The 2006 state law banned smoking in bars and restaurants on the basis that second-hand smoke causes cancer and other diseases. But King County’s rationale for adding e-cigarettes - also known as battery-powered nicotine-delivery devices - to the list of forbidden acts is a little different.
The fake cigs, from which users inhale vaporized nicotine, don’t emit smoke. Rather, they produce a less-smelly, combustion-free mist.
But public health officials say they’re so similar to the real thing that they make tobacco enforcement difficult and often prompt smokers to think it’s OK to light up in public. And that leads to second-hand smoke, health officials reason.
“The idea is that even though they’re not exactly identical to cigarettes, people see folks using e-cigarettes, and they think somebody else is smoking,” said Bud Nicola, a King County Board of Health member and affiliate professor with the University of Washington School of Public Health.
“It makes it very difficult for inspectors.”
The Board of Health is scheduled to discuss and vote on the proposed regulation (PDF) Thursday. The proposal also includes restricting the sales of e-cigarettes and similar devices to people 18 and over, and a ban on free giveaways and heavily discounted sales of the products.
Often marketed as “healthier smoking” or a way to quit smoking, e-cigarettes have become a controversial issue in public health circles. Earlier this month, the federal Food and Drug Administration lost its court fight to ban or regulate e-cigarettes as unapproved drug delivery devices.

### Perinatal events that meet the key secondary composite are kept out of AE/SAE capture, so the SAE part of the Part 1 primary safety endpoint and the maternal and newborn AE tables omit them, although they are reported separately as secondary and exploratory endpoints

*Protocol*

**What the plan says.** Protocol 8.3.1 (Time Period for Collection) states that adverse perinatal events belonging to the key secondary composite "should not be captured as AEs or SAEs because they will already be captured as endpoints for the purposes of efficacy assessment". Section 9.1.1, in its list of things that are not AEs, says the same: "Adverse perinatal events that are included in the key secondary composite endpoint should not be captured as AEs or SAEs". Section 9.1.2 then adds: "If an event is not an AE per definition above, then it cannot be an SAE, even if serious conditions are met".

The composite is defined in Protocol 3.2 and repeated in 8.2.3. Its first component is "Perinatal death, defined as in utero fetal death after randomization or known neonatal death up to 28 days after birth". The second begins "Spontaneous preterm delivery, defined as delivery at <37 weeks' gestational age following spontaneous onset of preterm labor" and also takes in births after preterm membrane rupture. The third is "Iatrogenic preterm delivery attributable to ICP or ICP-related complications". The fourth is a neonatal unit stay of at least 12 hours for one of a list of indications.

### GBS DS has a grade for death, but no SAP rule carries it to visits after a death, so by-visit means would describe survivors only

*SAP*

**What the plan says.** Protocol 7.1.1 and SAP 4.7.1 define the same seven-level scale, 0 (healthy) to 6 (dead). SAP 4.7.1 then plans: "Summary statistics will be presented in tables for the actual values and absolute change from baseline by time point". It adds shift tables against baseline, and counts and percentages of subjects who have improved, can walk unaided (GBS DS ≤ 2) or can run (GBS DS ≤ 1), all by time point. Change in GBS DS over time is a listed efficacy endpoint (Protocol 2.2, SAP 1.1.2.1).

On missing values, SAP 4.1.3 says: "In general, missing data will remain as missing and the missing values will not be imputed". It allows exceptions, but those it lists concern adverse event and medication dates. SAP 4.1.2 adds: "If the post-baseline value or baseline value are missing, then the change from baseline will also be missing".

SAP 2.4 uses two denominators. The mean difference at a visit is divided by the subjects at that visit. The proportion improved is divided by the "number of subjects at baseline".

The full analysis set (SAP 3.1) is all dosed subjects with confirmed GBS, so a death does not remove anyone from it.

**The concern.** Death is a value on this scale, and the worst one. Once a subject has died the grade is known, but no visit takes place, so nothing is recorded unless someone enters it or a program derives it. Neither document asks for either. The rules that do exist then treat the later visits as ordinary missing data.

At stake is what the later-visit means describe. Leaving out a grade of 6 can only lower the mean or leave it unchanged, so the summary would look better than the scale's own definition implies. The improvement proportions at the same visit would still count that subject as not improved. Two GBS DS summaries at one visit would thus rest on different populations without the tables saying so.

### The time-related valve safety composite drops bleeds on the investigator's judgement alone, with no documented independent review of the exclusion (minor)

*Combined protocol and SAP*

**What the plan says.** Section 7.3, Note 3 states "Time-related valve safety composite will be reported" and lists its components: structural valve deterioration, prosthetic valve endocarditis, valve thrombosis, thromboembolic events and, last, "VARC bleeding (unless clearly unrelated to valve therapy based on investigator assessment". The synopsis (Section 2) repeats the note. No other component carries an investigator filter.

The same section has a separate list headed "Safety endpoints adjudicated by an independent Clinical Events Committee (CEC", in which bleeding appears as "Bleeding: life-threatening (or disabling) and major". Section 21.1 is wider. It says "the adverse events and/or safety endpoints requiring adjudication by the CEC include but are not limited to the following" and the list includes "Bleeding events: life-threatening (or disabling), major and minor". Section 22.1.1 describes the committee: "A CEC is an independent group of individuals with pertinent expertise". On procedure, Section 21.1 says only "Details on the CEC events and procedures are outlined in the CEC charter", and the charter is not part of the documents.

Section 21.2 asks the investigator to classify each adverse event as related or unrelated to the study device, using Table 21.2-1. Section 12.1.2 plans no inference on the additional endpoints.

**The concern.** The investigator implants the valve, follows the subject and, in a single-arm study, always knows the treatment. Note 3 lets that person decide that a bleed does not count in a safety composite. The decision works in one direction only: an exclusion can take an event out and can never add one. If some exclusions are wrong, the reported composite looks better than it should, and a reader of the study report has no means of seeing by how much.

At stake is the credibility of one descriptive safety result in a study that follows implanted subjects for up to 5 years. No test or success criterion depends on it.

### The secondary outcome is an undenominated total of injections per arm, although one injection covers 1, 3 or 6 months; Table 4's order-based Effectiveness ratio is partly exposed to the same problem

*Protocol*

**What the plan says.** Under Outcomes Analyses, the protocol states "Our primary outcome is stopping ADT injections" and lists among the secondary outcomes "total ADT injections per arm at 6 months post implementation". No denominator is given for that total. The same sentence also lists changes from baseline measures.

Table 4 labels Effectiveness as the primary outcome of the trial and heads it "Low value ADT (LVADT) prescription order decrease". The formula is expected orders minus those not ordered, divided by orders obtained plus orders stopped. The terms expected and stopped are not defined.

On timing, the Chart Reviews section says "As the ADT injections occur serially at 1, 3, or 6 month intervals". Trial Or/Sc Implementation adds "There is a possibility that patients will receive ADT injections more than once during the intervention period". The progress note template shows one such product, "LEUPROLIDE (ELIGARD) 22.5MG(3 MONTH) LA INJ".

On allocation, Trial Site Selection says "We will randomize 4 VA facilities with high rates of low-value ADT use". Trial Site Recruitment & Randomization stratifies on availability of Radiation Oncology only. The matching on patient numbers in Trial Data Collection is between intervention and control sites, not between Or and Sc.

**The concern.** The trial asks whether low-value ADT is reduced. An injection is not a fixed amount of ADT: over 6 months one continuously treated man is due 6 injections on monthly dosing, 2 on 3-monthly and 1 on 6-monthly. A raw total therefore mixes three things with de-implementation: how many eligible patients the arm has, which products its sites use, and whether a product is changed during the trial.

According to a Public Health Seattle-King County report, the FDA had found known toxins in a sampling of e-cigarettes, including carcinogenic nitrosamines and diethylene glycol, an anti-freeze ingredient. The FDA also found the devices delivered a strikingly wide range of nicotine. The amount of the toxins was not included in the local health report.
Although some e-cigarette makers say their products don’t contain nicotine, the FDA says there is no way of knowing that for sure.
Despite that, the products are widely available in convenience stores and malls and increasingly popular, making health experts worry that they can be a youth “gateway” for smoking. A recent operation by the Spokane public health district found that most retailers sold e-cigarettes to teens who tried to buy them.
“These are something that can potentially get kids hooked on nicotine,” Nicola said. “E-cigarettes have a high appeal to youth. They come in candy flavors.”
While the feds study their e-cigarette options, Nicola said its important for local health officials to protect the public from potential harm. King County’s proposal would also restrict sales and giveaways of other “unapproved nicotine delivery devices,” such as nicotine lollipops, wafers and water.
None of those products have undergone FDA review. Nicotine gum and patches would not be a part of the restrictions, because they are regulated by the FDA as smoking-cessation products.
If King County’s proposal is passed, it’s believed it would be the strictest in the country. A handful of states and other jurisdictions have some e-cigarette rules, but none as comprehensive as the one proposed here.
By Vanessa Ho: 206-448-8003, [email protected].